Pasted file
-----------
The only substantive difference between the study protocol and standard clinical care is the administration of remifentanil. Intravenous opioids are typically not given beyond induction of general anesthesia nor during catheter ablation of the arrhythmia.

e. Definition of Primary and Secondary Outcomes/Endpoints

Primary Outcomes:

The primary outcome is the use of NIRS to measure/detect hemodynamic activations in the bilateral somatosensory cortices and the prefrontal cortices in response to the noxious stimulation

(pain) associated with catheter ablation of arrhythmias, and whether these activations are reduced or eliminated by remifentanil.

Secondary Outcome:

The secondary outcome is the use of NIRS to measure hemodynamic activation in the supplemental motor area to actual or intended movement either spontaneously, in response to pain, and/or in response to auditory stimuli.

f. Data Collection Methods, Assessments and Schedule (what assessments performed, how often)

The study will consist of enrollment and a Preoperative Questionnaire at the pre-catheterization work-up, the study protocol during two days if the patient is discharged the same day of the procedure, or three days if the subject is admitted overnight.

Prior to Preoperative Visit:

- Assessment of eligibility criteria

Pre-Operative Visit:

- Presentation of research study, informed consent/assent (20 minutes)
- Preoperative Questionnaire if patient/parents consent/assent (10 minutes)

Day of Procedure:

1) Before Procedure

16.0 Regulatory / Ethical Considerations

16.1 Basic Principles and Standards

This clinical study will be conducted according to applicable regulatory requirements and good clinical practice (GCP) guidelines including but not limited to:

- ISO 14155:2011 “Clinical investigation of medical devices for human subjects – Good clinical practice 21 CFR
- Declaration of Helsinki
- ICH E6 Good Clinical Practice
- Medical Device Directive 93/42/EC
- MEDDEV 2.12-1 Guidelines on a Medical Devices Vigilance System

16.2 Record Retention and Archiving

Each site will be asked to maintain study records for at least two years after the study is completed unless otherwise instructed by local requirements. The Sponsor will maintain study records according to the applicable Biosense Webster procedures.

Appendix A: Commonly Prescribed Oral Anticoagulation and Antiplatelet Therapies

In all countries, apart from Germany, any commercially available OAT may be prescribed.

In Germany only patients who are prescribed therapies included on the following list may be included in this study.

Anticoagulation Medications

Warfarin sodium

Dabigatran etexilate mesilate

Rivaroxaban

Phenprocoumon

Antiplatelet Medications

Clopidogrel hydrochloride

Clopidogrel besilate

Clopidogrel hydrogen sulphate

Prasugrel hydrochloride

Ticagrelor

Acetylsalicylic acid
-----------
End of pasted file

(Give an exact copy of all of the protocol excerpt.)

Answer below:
The only substantive difference between the study protocol and standard clinical care is the administration of remifentanil. Intravenous opioids are typically not given beyond induction of general anesthesia nor during catheter ablation of the arrhythmia.

e. Definition of Primary and Secondary Outcomes/Endpoints

Primary Outcomes:

The primary outcome is the use of NIRS to measure/detect hemodynamic activations in the bilateral somatosensory cortices and the prefrontal cortices in response to the noxious stimulation

(pain) associated with catheter ablation of arrhythmias, and whether these activations are reduced or eliminated by remifentanil.

Secondary Outcome:

The secondary outcome is the use of NIRS to measure hemodynamic activation in the supplemental motor area to actual or intended movement either spontaneously, in response to pain, and/or in response to auditory stimuli.

f. Data Collection Methods, Assessments and Schedule (what assessments performed, how often)

The study will consist of enrollment and a Preoperative Questionnaire at the pre-catheterization work-up, the study protocol during two days if the patient is discharged the same day of the procedure, or three days if the subject is admitted overnight.

Prior to Preoperative Visit:

- Assessment of eligibility criteria

Pre-Operative Visit:

- Presentation of research study, informed consent/assent (20 minutes)
- Preoperative Questionnaire if patient/parents consent/assent (10 minutes)

Day of Procedure:

1) Before Procedure

16.0 Regulatory / Ethical Considerations

16.1 Basic Principles and Standards

This clinical study will be conducted according to applicable regulatory requirements and good clinical practice (GCP) guidelines including but not limited to:

- ISO 14155:2011 “Clinical investigation of medical devices for human subjects – Good clinical practice 21 CFR
- Declaration of Helsinki
- ICH E6 Good Clinical Practice
- Medical Device Directive 93/42/EC
- MEDDEV 2.12-1 Guidelines on a Medical Devices Vigilance System

16.2 Record Retention and Archiving

Each site will be asked to maintain study records for at least two years after the study is completed unless otherwise instructed by local requirements. The Sponsor will maintain study records according to the applicable Biosense Webster procedures.

Appendix A: Commonly Prescribed Oral Anticoagulation and Antiplatelet Therapies

In all countries, apart from Germany, any commercially available OAT may be prescribed.

In Germany only patients who are prescribed therapies included on the following list may be included in this study.

Anticoagulation Medications

Warfarin sodium

Dabigatran etexilate mesilate

Rivaroxaban

Phenprocoumon

Antiplatelet Medications

Clopidogrel hydrochloride

Clopidogrel besilate

Clopidogrel hydrogen sulphate

Prasugrel hydrochloride

Ticagrelor

Acetylsalicylic acid